Very interesting. It wouldn't fix the problem since it says to limit to at least 200 representatives and at most 1 representative per 40/60 k citizens (they'd probably resolve the senate and house versions to something like 50k.

But thanks a lot. I'd never heard of this odd corner of the u.s.a.'s history and constitution.

Comment Re: Private companies don't do exploration of fron (Score 1) 272

The thing is, you're not going to mine 500 lbs of platinum, it's quite possible you're going to mine millions of pounds of it, along with other valuable metals. Yes, you wouldn't be able to dump that on the market too fast, but you would put all the existing platinum mines out of business quickly. And with lower prices for platinum, more uses would be found for it, increasing the demand. More people would want it for jewelry and aesthetics probably, but also it's quite likely new industrial uses would be found for it which were previously unexplored due to its extremely high cost. You have to think more long-term about these things, which it doesn't look like you're doing with your analysis. An endeavor like this isn't going to be something small, it's going to be absolutely huge, and mining a single asteroid will span for decades most likely.

Finally, look at the environmental aspect: mining is terrible ecologically. Wouldn't it be better to do as much mining in space as we can, so we aren't digging giant holes in the ground, polluting groundwater and rivers, shearing the tops off mountains, etc.? We just had a bad incident with river pollution in one of the western states (CO I think), and mining always has problems with environmental opposition in advanced nations (and in backwards nations causes all kinds of problems, like fueling conflicts as with coltan). Environmentalists won't care if you break up asteroids for mineral resources.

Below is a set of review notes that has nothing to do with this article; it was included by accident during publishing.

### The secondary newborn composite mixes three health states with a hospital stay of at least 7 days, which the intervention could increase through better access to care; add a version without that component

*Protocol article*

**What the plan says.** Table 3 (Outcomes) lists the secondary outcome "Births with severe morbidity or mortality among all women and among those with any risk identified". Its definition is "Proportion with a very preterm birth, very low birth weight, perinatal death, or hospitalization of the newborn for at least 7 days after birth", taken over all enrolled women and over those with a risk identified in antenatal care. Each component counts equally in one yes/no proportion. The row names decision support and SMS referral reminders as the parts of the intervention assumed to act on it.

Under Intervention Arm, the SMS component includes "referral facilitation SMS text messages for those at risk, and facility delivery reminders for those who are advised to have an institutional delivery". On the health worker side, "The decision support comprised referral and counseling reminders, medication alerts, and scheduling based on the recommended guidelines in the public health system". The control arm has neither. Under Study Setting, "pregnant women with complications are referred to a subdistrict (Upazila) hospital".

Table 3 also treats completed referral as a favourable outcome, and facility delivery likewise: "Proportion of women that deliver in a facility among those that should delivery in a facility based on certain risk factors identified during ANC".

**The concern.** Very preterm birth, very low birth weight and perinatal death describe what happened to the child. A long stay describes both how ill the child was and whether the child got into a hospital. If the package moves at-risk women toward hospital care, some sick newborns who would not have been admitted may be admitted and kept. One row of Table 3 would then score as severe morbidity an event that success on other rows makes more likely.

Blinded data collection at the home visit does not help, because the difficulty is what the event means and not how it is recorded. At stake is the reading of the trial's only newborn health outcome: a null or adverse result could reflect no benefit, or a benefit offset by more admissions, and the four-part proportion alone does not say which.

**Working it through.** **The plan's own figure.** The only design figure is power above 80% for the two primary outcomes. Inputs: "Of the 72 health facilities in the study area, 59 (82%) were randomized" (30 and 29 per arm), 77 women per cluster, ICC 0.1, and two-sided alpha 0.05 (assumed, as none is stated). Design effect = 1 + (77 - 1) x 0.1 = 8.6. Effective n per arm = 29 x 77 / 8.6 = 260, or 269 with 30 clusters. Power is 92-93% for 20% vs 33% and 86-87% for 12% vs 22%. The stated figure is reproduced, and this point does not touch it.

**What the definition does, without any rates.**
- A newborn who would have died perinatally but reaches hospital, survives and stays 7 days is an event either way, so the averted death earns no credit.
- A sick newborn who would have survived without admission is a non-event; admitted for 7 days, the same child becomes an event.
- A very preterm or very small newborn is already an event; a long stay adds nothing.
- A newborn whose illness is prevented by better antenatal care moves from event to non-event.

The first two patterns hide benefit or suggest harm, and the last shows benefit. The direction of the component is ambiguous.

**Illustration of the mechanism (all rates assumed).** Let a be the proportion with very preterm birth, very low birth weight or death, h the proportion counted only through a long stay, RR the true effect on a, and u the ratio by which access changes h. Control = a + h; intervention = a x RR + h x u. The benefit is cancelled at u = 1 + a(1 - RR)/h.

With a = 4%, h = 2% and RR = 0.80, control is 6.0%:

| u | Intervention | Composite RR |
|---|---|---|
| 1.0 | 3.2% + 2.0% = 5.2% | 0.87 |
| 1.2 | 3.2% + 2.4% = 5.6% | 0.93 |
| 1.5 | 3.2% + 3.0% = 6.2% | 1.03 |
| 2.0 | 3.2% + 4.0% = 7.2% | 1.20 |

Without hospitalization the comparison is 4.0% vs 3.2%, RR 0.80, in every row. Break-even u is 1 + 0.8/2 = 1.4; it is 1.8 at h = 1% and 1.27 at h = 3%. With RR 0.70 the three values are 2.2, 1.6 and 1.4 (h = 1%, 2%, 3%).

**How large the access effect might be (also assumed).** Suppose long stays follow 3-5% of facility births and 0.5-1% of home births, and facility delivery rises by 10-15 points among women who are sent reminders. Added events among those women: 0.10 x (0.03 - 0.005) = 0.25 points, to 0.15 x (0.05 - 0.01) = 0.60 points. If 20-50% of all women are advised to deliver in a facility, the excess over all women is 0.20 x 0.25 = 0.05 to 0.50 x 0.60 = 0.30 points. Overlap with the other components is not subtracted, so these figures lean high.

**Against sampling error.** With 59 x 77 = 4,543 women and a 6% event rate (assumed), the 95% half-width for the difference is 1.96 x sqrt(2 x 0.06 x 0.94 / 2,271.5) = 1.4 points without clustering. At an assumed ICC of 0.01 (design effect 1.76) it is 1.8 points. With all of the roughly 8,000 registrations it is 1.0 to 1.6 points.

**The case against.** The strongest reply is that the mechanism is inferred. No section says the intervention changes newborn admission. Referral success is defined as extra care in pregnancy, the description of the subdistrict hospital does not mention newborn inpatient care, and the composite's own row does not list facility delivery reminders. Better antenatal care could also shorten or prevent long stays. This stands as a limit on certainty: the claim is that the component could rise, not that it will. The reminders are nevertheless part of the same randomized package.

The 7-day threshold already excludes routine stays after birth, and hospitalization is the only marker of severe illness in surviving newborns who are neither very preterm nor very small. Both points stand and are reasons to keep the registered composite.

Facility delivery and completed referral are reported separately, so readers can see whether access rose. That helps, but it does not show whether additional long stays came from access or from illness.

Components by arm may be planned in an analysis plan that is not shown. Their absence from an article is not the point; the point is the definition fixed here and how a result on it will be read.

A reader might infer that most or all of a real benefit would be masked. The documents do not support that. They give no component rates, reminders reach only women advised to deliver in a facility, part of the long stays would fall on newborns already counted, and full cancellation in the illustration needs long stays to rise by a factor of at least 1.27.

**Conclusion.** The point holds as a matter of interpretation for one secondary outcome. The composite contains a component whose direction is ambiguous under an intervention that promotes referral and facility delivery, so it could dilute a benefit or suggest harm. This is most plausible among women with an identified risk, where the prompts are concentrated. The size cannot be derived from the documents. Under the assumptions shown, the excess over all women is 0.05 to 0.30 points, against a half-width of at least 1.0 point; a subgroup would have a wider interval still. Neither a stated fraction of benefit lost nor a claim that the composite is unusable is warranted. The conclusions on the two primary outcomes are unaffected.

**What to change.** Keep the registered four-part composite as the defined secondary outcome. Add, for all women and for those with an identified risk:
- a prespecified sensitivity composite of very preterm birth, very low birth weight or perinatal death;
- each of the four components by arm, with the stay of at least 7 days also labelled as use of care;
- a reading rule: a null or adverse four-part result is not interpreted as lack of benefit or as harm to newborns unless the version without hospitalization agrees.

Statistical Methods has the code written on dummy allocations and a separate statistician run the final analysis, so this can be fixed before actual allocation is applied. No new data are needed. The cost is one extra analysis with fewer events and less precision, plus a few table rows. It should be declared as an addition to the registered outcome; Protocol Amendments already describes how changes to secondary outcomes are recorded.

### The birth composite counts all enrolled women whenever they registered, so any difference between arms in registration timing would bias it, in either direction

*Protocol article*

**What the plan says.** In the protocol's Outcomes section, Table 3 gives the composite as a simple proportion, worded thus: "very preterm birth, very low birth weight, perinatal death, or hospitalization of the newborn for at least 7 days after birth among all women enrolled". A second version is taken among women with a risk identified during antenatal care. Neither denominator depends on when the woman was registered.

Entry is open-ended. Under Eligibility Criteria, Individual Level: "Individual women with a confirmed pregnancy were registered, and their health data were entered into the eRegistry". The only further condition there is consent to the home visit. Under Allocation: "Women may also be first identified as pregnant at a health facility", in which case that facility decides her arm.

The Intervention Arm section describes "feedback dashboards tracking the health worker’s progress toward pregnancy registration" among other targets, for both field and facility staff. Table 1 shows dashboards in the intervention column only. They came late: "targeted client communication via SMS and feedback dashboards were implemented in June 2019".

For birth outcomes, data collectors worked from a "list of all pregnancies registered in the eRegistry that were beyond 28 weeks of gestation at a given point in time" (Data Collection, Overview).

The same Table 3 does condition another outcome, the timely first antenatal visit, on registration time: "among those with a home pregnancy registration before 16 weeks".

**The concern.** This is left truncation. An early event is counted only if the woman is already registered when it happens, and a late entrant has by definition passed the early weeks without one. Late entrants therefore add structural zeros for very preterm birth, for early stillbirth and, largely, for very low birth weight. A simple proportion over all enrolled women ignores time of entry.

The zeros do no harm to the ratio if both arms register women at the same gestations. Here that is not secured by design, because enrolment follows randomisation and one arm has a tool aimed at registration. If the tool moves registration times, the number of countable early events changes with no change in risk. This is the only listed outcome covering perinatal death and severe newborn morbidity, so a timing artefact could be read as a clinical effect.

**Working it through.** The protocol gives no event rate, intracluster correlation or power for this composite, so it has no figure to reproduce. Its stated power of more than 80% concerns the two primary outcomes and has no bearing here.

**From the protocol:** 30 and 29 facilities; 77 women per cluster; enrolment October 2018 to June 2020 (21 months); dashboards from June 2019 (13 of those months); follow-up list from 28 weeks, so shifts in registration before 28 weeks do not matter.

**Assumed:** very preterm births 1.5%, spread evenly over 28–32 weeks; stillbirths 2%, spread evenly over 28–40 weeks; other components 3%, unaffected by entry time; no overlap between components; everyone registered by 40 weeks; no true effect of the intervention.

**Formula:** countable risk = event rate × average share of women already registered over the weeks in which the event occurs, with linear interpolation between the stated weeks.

Comment Re:Space-based Economy (Score 1) 272

Last I heard, they found a lot of water at one of the poles.

And all those other things, while not extremely rare here, are still valuable for building stuff on the Moon. Iron, aluminum, and titanium are very useful for making things. Plus there's tons of sunlight there to provide solar power, without any clouds or atmosphere in the way.

So with all this, you should be able to build a Moon base which you can use for refining captured asteroids (which have far more valuable ores) and doing low-g manufacturing.

As for the gravity well, it's half the gravity of Mars, and it's very close to Earth. These sound like big pluses to me. I guess if you really need extremely low gravity or zero gravity, you could just build a big space station at the L1 Lagrangian point. And again, all that material on the Moon you think is "boring" would come in handy there, because it'd be far cheaper to lift all that mass from the 1/6g Moon than from the 1g Earth.

Comment Re:Fail. (Score 1) 224

I don't see the problem here. If you're looking for a phone where you can easily replace the CPU, that doesn't exist and never has, and it's just plain idiotic to ask for that. What's important is if you can replace the screen (since they get cracked sometimes), the USB port, the battery, the camera lens, etc.: the things that actually do get broken or wear out and need to be replaced.

Comment Re:I would like to say for the record... (Score 1) 445

If you're all PhDs, then you're not real engineers, you're statistical anomalies. In 15+ years of work, I've never even met a PhD engineer except when I was at college, and college professors aren't actual engineers since they don't do any engineering work.

We're talking about real engineers here, the kind who work at companies and do regular, everyday engineering work. Most have BS degrees, or at most, MS.

Comment Re:Private companies don't do exploration of front (Score 1) 272

The return is high relative to the return they would be getting without government funding, which is close to zero.

No, it isn't. They could do some other commercial work and potentially get higher profits, but with higher risks. They do government contracting because it's low risk, not because there's a lot of profit in it.

You seem to be implying that without government funding, corporations would simply go belly-up. That's ludicrous in the extreme.

The trouble with money is it costs too much!